Arthrography becomes necessary if the hip cannot be straightened in the infant. A contrast medium is then injected into the joint and X-rays are taken from several angles. In this way, it can be seen whether a tendon is preventing the patient from contracting.
If there is only hip dysplasia without dislocation (type II), this can be treated with spreading pants, splint or bandage. This keeps the leg constantly in a bent and spread position. This allows the femoral head to be pressed back into the socket and supports the maturation of the joint. Such a splint has to be worn around the clock for a few weeks to months.
In the event of dislocation (type III and IV), the hip must be straightened again immediately. One method of this is the overhead extension. The treatment is to retract the femoral head and fix it in the socket. This is done with the help of a so-called extension device. Here the child's legs are spread apart with a plaster cast to keep the femoral head stable and permanent in the acetabular cup. Through the re-establishment of contact, the head and pan can develop normally. In this variant, the legs are held in a spread position on a fixed structure. With this pull, the femoral head will slide into the correct position within a few days to weeks.
The hip is then matured using splints, where the child's legs are held in a spread position. The duration of treatment is approximately twelve weeks until the joint has been turned on ultrasound. Together, the treatment of hip dislocation takes about seven months.
The conservative treatment of hip dysplasia or hip dislocation consists of three pillars: maturation treatment, reduction and retention.
At birth, instability in the hip joint due to a delay in maturation resolves on its own within 80 months of normal motor development in 80 percent of cases. Monitoring by ultrasound is usually sufficient as a medical measure. The maturation can be supported by wrapping the child with particularly wide diapers.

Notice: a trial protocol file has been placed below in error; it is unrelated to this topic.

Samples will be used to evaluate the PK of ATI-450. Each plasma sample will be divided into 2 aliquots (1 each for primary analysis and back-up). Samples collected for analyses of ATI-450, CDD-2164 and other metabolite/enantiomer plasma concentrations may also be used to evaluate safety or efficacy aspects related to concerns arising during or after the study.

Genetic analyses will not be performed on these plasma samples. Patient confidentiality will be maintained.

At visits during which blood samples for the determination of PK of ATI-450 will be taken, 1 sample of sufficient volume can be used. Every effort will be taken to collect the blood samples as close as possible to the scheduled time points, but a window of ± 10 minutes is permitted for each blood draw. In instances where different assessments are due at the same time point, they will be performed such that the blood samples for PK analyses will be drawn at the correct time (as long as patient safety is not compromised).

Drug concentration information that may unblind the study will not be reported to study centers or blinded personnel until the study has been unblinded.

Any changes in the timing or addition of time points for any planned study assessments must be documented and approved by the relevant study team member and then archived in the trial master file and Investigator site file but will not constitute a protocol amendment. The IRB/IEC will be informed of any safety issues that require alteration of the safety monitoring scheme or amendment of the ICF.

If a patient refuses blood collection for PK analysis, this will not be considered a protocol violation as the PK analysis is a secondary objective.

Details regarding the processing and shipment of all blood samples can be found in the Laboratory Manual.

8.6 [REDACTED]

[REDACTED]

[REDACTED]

With higher-grade hip dysplasia, but with the femoral head still in the socket, the baby is fitted with spreader pants or spreader bars. The duration of treatment depends on the severity of the dysplasia and continues until a normal acetabular cup is formed. This process is checked at regular intervals using ultrasound. In rare cases, the doctor takes an x-ray of the hip as soon as the acetabular cup has matured at the age of twelve months. He can check whether the femoral head and acetabulum are well shaped.
If the femoral head of a child with hip dysplasia has slipped out of the socket (dislocation), it must be "lowered" into the socket (reduction) and then held there (stabilized / retention). In children who are not older than nine months, a reduction bandage can be applied, in which the hip joints can spontaneously retract by the child's kicking and can then be stabilized in this position for a long time.
Another option is to manually retract the "slipped" femoral head and then put on a plaster in the sitting / squatting position for several weeks. It keeps the femoral head stable and permanent in the acetabular cup. The restored contact allows the head and pan to develop normally.